Radiologists seek to halt imaging reimbursement cuts

It looks as if budget issues are continuing to curtail the wider use of CT and MRI scans for crucial cancer and other screenings, a cumulative effect of $6 billion in federal reimbursement reductions since 2007. These reductions were an attempt to control spiraling costs and boost efficiency, but as Bloomberg reports, radiologists who conduct these procedures are fighting back. And we can expect that imaging equipment makers are paying close attention.

Here's the deal: National trade groups representing radiologists and others are actively lobbying for support of new legislation that would reverse the latest hit, a new CMS policy that began only in January intended to save about $100 million. In short, each time a Medicare patient undergoes more than one MRI scan on any given day, that doctor's reimbursement drops 25%. Republican Texas Rep. Pete Olson and Democratic Minnesota Rep. Betty McCollum co-sponsored legislation to reverse the policy and launch an independent cost analysis before the feds cut any more money.

Bloomberg points out the idea is intended to redistribute some funds to improve primary care and other medical services. But opponents say the move could discourage the use of both services when patients suffer major strokes or accident injuries. Cancer patients may also face limited options because they require repeat imaging services to confirm their disease has spread, according to the story.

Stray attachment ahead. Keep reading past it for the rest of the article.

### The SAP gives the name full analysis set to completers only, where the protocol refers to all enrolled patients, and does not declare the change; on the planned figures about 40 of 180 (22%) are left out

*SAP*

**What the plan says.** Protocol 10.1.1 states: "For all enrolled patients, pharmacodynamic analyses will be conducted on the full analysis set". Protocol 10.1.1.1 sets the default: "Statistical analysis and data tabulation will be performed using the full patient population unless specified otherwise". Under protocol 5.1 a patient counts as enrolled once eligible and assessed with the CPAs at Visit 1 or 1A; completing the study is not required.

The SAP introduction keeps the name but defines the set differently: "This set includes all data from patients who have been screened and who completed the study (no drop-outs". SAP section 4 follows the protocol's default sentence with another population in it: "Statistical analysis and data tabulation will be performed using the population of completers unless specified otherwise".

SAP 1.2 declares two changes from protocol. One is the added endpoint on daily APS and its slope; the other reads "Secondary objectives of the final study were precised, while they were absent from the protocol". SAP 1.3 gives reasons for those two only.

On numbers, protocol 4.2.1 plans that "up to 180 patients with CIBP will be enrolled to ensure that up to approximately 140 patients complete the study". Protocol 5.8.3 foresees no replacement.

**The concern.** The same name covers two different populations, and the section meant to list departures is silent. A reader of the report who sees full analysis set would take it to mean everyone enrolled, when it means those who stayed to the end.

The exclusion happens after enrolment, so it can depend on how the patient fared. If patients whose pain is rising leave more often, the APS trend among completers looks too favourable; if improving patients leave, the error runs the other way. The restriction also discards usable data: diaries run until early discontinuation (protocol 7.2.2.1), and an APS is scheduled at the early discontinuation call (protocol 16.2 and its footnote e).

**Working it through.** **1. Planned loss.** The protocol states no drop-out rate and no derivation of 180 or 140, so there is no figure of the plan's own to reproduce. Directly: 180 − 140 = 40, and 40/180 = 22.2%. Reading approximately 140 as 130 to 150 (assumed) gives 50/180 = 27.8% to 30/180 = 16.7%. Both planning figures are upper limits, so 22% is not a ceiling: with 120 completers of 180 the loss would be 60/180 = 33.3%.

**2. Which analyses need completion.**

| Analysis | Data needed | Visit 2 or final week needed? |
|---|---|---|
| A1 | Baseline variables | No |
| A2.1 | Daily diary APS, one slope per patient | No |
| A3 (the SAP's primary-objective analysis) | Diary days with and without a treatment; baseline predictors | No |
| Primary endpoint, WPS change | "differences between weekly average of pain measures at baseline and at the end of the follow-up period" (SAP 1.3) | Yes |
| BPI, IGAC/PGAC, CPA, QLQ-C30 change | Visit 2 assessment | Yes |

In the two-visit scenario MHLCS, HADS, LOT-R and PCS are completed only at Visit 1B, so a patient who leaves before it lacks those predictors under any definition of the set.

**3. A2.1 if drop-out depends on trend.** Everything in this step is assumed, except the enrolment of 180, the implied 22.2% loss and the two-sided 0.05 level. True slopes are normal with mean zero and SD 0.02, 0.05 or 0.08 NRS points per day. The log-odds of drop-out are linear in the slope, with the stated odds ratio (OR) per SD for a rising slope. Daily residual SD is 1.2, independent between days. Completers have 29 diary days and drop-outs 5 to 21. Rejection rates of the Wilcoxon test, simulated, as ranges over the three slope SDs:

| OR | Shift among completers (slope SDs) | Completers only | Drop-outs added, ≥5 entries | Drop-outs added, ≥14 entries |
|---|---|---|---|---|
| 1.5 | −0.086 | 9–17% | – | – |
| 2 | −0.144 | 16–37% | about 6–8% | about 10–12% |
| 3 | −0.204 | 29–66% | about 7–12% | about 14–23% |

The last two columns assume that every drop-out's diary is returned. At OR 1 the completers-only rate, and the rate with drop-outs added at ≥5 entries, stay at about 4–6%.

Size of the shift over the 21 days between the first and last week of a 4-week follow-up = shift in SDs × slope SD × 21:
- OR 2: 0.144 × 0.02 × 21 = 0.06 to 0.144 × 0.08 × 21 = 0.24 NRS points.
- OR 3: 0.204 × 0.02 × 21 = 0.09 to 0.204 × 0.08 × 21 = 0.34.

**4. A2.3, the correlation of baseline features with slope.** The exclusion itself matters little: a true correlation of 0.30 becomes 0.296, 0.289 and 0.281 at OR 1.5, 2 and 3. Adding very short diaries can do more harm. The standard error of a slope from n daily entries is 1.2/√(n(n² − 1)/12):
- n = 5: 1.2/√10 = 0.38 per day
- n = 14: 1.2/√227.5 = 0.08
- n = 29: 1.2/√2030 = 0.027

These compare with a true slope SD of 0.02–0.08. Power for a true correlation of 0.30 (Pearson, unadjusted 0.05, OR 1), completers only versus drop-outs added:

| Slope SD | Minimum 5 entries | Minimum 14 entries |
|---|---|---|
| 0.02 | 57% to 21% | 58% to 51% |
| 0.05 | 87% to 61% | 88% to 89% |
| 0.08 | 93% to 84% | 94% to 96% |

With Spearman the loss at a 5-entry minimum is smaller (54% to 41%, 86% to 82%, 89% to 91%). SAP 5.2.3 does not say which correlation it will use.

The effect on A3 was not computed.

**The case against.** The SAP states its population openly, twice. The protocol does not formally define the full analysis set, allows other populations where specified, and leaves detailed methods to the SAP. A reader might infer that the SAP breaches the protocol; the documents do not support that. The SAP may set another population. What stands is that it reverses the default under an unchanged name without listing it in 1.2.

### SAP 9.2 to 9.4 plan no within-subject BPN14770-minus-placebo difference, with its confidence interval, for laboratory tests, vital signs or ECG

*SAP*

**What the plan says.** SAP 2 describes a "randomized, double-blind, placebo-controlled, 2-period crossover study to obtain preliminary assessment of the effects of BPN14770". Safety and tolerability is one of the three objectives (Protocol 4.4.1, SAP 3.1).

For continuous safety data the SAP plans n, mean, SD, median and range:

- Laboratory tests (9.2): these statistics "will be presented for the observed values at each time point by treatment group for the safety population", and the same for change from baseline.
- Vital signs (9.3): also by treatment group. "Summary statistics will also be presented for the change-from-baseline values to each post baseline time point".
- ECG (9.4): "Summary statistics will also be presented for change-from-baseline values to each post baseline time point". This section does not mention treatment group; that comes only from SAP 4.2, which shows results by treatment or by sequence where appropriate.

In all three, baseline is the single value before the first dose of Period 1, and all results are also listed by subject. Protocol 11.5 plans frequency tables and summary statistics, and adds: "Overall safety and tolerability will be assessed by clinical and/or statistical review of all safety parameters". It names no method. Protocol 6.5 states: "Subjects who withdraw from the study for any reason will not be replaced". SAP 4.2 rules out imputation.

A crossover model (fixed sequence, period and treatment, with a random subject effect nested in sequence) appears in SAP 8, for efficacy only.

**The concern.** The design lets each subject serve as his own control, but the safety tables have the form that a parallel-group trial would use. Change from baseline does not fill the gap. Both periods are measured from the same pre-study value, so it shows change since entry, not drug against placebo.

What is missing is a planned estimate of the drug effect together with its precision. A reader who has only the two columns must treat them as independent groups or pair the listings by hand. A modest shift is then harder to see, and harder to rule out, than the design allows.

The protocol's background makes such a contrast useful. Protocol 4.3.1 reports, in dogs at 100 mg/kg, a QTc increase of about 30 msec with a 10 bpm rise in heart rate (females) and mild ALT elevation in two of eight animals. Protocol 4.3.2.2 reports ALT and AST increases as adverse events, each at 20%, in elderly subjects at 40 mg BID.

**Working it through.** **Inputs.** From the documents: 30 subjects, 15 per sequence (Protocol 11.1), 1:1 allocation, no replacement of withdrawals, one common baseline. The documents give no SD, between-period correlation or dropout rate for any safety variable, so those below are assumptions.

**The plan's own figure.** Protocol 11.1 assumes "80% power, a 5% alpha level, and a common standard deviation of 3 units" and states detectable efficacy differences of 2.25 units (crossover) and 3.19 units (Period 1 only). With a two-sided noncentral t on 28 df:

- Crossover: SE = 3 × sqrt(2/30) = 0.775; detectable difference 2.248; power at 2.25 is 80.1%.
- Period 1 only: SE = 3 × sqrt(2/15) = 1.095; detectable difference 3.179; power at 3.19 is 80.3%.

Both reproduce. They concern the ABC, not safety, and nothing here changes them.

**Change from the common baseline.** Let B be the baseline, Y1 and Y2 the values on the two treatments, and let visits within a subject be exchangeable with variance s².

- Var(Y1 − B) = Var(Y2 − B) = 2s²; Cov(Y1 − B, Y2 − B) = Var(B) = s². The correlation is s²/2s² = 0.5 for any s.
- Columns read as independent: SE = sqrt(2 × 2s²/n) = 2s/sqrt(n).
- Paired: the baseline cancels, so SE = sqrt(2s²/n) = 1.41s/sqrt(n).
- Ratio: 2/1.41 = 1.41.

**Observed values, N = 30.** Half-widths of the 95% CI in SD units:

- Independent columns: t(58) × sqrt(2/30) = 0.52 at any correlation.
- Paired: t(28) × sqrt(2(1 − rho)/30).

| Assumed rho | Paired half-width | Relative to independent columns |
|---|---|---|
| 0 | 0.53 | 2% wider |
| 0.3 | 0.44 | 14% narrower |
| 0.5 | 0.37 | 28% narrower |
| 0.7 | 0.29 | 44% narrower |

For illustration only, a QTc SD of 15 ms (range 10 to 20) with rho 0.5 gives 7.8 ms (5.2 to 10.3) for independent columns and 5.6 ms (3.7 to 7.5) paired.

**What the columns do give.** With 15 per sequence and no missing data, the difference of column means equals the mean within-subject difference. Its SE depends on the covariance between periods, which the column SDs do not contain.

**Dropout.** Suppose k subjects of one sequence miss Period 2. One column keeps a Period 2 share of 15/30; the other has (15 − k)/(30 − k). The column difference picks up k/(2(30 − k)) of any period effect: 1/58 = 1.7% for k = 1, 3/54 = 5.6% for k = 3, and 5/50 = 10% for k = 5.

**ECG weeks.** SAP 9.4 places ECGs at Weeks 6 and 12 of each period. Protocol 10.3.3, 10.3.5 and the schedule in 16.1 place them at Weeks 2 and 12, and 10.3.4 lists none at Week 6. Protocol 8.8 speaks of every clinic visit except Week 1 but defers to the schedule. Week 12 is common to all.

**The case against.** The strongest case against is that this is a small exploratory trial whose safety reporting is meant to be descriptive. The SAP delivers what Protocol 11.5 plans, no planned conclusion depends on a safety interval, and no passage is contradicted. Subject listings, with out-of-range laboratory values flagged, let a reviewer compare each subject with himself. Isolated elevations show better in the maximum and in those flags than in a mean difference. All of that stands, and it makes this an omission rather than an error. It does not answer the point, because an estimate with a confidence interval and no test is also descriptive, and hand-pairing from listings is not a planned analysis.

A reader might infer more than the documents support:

Of course, this also cascades to the imaging industry itself. In light of continued reimbursement cuts, for example, mammography centers in the U.S. now number 8,624, a 209-center decline that took 1,319 breast cancer scanners out of commission, according to data cited by Bloomberg. While we don't know how many shut-down facilities had MRIs or CT scanners, radiologist Robert Rapoport told Bloomberg the declines are hitting all imaging centers.

And if radiologists are paid less to perform an MRI or CT scan, then it is not surprising that their use, maintenance, replacement and upgrade gets cut back. Rapoport's story offers an example of this. He told Bloomberg that just two years ago, he'd spend about $1 million to replace a decade-old open MRI machine. But he can't do that today, he claims, because of current reimbursement rates. (By the way, GE Healthcare, Hitachi, Philips and Siemens are among a large number of companies who manufacture MRI machines.)

- here's the Bloomberg story

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